The Consumer Price Index (CPI) – a measure of inflation – rose from 1.5% in May this year to 1.9% in June, closer to the Bank of England (BoE)’s 2% target. The largest contributions to this were rises in the price of clothing, food and non-alcoholic drinks and air transport.
“The rise in inflation was seen as a positive mark for the UK economy, reflected by an initial jump in sterling, particularly against the dollar,” says Carl Hasty, Director of international payments specialist Smart Currency Business.
“This will fan the flames of speculation regarding an interest rate hike. The question is whether the BoE will raise this sooner than expected.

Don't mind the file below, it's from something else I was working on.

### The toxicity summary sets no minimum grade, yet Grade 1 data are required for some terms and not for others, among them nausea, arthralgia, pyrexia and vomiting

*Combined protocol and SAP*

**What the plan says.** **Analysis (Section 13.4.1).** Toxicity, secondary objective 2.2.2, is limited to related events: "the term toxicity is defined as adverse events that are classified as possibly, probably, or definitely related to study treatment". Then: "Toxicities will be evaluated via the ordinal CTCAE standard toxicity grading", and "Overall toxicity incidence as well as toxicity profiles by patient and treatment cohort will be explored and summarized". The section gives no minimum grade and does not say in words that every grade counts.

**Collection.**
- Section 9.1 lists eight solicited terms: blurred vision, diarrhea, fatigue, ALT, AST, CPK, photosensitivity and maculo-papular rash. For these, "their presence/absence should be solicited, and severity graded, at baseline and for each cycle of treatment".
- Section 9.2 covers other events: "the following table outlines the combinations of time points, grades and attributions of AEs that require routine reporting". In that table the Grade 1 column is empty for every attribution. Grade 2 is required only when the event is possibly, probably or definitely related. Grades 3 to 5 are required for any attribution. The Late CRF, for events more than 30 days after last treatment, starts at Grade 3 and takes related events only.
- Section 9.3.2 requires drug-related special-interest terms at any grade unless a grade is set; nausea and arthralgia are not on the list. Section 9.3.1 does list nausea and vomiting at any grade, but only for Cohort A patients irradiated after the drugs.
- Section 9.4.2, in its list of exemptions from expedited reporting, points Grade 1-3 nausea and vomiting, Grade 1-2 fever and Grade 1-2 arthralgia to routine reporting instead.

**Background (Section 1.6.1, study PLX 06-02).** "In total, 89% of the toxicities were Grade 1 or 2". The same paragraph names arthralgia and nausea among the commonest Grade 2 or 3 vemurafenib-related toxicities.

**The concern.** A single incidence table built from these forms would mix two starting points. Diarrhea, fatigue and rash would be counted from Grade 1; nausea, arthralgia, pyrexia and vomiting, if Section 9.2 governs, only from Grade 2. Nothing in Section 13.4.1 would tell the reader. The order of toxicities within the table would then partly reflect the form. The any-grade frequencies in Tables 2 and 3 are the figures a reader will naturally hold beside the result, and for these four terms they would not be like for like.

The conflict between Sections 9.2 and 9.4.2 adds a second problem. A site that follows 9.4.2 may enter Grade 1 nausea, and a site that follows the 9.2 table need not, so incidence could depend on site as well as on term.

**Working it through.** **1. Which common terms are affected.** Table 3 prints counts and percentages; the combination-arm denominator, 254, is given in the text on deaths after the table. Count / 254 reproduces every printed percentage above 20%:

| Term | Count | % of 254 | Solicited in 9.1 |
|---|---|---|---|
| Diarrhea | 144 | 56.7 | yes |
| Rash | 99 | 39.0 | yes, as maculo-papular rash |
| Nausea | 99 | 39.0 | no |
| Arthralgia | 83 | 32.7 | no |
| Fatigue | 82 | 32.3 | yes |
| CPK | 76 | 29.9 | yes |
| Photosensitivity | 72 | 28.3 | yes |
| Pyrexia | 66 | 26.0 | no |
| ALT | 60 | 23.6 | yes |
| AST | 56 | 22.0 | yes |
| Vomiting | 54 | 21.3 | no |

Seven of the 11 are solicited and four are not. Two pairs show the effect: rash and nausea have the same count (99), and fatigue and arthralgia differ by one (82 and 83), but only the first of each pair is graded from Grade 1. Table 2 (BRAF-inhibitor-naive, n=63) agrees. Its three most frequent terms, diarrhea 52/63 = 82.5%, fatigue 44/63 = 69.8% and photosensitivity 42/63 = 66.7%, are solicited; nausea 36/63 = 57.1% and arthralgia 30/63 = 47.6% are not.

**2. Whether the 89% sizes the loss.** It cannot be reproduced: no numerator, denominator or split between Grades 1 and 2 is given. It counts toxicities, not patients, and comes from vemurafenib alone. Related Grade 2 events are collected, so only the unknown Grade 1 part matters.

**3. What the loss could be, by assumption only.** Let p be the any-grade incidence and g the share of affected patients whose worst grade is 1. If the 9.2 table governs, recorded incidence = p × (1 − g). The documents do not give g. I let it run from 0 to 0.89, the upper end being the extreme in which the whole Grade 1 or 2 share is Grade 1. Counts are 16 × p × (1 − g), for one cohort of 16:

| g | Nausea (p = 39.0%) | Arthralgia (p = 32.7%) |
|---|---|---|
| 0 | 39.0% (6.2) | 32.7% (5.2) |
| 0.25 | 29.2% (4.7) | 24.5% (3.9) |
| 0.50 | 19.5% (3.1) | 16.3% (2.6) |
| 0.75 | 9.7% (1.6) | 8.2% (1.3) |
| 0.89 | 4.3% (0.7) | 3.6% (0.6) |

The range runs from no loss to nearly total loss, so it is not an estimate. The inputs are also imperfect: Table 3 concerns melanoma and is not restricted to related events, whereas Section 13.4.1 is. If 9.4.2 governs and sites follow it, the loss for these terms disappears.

“Although this is positive news, we need to consider the question from the same angle that the BoE is viewing it from. It has 18 economic indicators influencing policy that guide this decision, so we have to take a step back and look at how other aspects of the economy are doing.
“The underlying narrative is that the UK economy is growing from strength to strength. Despite this, we must not forget that UK businesses still require support to help them save money and finance growth, especially if rates do rise sooner than expected.”